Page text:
Sickly enough, cigarettes have become a cause celebre in right-wing circles as some pundists and commentators are paid off by tobacco interests, which being Southern, are heavily aligned with the Red States Socialists Empire.

 
At 12/17/2010 10:01 PM, Blogger VangelV said...

Sickly enough, cigarettes have become a cause celebre in right-wing circles as some pundists and commentators are paid off by tobacco interests, which being Southern, are heavily aligned with the Red States Socialists Empire.

The biggest supporters of cigarette taxes are found in the mob. They get themselves very high profits and take relatively low risks. Consumers benefit from smuggled products while politicians get to pretend that they care about healthcare rather than their own reelection campaigns.

 
At 12/17/2010 11:16 PM, Blogger Benjamin said...

Vange-
No, you are wrong.

When the mob and pols really want to make money, they outlaw something, or force people to get a license.

But taxing something. That's small potatoes.

The big money is in "illegal" drugs, or "licensed" professions such as law.

It's only R-Party wahoos in cigarettes, ding-dongs from the Carolinas etc.

Although when he was running for President, Bob Dole said, "Some people say cigarettes are bad for kids. But then, some people say milk is bad for kids too."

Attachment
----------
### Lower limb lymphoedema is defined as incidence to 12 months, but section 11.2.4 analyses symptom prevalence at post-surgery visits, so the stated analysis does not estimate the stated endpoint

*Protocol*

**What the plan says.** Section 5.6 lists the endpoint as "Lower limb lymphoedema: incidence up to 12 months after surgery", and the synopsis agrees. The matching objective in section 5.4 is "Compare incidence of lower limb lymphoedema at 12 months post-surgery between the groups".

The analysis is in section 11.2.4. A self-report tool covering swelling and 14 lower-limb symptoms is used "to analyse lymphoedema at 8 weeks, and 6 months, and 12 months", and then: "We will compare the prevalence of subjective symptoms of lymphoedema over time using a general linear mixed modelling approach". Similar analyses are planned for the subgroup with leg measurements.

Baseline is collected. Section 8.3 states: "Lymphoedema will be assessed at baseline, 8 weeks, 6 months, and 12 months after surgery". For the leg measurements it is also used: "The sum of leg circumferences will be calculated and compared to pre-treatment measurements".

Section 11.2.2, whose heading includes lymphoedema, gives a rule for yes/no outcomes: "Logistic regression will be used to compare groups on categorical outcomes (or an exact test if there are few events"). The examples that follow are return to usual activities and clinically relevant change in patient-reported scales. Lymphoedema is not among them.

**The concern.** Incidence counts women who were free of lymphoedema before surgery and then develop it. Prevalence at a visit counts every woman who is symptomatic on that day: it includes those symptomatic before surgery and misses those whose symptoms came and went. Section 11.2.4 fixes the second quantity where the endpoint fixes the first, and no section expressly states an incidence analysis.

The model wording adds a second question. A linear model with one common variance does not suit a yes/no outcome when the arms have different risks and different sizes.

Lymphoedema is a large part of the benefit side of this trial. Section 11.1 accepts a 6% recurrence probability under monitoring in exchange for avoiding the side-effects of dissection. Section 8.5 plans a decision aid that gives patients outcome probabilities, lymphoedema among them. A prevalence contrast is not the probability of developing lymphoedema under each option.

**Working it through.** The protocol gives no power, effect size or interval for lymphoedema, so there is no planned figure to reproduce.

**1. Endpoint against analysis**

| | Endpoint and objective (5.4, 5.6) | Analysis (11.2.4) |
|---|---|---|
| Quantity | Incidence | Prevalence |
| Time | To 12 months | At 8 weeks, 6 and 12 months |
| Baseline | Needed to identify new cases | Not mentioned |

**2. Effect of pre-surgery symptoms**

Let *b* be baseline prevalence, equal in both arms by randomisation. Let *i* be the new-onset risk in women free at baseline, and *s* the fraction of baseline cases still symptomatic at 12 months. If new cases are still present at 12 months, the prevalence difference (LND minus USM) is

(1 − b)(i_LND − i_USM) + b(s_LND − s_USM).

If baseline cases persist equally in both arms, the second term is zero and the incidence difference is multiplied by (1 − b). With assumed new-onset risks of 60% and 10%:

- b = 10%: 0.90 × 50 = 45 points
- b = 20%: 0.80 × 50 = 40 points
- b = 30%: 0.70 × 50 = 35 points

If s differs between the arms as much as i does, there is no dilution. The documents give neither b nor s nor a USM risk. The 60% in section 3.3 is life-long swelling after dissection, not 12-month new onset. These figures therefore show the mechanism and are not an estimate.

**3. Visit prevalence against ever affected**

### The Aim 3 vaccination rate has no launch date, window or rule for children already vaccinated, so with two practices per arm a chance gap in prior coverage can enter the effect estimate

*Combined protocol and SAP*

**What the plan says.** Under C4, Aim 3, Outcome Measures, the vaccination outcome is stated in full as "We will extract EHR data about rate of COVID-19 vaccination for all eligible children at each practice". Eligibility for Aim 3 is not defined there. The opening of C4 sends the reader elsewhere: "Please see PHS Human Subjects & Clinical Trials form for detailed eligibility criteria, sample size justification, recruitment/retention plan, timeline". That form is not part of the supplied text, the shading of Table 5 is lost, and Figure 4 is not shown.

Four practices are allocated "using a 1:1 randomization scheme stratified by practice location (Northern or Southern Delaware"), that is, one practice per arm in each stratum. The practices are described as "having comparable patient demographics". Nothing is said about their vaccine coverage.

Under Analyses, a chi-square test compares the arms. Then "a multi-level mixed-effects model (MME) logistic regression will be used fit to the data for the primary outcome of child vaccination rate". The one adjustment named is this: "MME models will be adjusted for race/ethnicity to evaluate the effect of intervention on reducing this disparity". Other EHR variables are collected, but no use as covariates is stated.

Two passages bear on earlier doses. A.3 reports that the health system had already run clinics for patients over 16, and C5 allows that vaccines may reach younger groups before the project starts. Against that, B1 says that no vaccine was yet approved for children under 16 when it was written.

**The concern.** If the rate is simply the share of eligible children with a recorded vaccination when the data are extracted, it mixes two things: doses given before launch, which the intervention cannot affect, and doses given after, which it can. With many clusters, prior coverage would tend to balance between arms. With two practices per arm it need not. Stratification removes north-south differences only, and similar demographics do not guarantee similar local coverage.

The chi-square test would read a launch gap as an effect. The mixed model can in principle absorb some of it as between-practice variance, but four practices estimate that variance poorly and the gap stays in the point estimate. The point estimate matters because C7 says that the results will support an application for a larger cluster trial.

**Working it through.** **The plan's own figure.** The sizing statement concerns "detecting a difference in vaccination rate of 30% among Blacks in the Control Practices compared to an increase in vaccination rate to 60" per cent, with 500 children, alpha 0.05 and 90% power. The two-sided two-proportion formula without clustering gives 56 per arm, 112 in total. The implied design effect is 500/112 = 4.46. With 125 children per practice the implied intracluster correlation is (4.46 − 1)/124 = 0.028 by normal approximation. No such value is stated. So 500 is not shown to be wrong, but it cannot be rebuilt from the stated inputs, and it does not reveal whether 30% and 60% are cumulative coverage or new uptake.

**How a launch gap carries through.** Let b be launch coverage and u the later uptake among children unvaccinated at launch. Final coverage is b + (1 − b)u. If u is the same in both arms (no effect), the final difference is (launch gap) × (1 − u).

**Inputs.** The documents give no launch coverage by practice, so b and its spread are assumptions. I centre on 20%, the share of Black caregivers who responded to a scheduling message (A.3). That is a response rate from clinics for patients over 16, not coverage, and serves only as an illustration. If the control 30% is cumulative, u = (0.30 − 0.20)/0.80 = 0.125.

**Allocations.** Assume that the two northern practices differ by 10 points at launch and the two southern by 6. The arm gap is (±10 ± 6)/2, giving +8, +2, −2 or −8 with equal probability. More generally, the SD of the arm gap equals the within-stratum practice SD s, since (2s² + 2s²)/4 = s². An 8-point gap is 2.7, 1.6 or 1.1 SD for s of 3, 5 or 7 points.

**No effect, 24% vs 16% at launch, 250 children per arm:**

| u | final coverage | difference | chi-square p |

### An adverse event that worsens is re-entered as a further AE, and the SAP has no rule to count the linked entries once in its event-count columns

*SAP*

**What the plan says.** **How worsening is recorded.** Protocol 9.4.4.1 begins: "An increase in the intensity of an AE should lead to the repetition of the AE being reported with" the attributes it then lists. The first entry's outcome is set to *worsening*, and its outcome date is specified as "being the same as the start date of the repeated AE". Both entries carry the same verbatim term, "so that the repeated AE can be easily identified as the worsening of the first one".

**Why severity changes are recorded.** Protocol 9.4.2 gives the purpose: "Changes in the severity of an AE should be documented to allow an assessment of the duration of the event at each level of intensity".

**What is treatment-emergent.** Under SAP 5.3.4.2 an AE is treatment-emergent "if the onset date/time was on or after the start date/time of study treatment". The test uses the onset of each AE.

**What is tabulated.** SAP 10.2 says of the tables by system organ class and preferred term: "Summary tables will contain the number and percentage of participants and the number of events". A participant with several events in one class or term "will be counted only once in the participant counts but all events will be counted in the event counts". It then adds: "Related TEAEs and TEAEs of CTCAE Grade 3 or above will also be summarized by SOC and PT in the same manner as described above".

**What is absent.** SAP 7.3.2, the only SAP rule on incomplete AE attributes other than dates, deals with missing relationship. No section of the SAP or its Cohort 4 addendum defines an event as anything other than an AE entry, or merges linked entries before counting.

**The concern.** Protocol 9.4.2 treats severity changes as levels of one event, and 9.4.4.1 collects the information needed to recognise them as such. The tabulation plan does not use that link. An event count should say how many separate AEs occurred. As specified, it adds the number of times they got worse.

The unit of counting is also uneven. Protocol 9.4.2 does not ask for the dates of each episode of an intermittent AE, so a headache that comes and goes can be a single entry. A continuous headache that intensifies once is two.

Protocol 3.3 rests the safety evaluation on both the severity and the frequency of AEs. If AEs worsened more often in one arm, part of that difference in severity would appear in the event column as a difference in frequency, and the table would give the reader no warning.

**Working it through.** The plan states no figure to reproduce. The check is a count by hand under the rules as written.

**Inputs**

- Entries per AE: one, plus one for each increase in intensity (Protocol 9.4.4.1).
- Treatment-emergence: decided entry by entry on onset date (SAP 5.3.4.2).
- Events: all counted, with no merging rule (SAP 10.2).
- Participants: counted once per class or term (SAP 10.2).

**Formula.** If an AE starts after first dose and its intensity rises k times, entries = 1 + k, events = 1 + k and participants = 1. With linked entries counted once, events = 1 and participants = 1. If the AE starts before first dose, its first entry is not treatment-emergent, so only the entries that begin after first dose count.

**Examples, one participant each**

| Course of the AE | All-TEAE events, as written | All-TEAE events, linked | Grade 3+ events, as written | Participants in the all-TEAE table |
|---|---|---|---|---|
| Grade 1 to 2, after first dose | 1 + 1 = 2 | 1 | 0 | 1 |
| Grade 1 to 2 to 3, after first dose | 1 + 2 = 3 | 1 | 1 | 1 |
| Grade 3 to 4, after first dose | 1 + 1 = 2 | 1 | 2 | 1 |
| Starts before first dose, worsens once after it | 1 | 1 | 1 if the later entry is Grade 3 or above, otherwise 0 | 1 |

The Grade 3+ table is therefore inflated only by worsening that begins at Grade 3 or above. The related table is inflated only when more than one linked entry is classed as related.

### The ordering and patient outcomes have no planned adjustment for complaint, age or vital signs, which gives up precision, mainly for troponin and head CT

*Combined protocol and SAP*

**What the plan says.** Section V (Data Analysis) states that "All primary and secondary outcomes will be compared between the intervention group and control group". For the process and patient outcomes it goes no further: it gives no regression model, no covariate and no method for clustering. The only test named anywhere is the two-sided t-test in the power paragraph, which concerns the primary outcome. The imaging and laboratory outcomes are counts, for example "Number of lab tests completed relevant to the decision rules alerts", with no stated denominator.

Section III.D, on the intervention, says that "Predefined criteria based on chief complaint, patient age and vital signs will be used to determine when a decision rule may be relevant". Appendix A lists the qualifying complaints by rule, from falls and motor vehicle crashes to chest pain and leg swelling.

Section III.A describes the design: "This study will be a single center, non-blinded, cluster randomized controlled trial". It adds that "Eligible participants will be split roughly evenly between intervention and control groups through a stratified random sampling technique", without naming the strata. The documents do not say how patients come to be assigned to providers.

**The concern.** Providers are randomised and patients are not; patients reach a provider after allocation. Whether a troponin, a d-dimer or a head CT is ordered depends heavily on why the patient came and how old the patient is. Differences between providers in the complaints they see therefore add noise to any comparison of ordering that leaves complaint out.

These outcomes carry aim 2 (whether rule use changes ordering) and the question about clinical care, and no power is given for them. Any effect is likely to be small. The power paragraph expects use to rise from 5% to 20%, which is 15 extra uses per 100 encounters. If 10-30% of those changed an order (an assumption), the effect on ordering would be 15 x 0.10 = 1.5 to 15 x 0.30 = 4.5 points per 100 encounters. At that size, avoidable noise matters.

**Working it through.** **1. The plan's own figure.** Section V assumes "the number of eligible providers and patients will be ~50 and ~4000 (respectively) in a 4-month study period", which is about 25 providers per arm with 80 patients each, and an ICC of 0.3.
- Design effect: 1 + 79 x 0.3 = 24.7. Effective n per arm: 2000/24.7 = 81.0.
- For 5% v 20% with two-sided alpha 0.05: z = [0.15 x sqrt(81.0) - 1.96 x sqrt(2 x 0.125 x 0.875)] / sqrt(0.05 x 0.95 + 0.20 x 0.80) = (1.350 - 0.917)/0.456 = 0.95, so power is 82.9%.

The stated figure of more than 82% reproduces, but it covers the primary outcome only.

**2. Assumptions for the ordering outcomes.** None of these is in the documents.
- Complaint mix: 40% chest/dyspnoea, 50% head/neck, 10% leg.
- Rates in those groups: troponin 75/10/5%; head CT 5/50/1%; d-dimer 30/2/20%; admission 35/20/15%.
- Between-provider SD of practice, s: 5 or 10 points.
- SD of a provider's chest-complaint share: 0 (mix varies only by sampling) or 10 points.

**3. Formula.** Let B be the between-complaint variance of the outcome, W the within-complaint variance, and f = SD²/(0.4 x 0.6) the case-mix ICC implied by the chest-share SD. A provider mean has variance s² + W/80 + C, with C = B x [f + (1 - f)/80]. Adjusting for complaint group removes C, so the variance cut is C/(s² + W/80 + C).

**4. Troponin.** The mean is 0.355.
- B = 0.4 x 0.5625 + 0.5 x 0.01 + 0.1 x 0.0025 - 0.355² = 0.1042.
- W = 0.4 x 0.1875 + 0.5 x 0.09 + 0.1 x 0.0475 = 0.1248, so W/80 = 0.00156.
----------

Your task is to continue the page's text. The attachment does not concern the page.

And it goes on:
You gotta love the Red State Socialist Empire. We still subsidize tobacco farmers--and no, you will not hear Mitch McConnell ever decry that subsidy.

 
At 12/17/2010 11:20 PM, Blogger Benjamin said...

Tobacco Subsidies in the United States totaled $944 million from 1995-2009.

Jeez, nearly a billion dollars in subsidies given to tobacco farmers in about 15 years.

Odd, that Dr. Perry thought it wise to bash cigarette taxes twice, but not tobacco subsidies. I am sure tobacco industry influence in right-wing circles had nothing to do with it.

Just don't inhale my friends, just don't inhale.

 
At 12/18/2010 1:08 AM, Blogger Hydra said...

Urban America would not last a week without rural America.

When there is a problem, where do cities evacuate to?

 
At 12/18/2010 1:10 AM, Blogger Hydra said...

Leave those of us who work hard alone?

Try working on a farm some time.

 
At 12/18/2010 1:13 AM, Blogger Hydra said...

What do the cigarette taxes subsidize?

 
At 12/19/2010 2:02 PM, Blogger juandos said...

This comment has been removed by the author.

 
At 12/19/2010 2:04 PM, Blogger juandos said...

This comment has been removed by the author.

 
At 12/19/2010 2:25 PM, Blogger juandos said...

This comment has been removed by the author.

 
At 12/19/2010 2:48 PM, Blogger juandos said...

"Tobacco Subsidies in the United States totaled $944 million from 1995-2009"...

Well 'if' this site is correct then pseudo benny 'might' possibly be wrong but only in which particular years that there were subsidies for tobacco farming...

Could these subsidies be due to the shakedown of the tobacco companies?

 
At 12/21/2010 11:00 AM, Blogger VangelV said...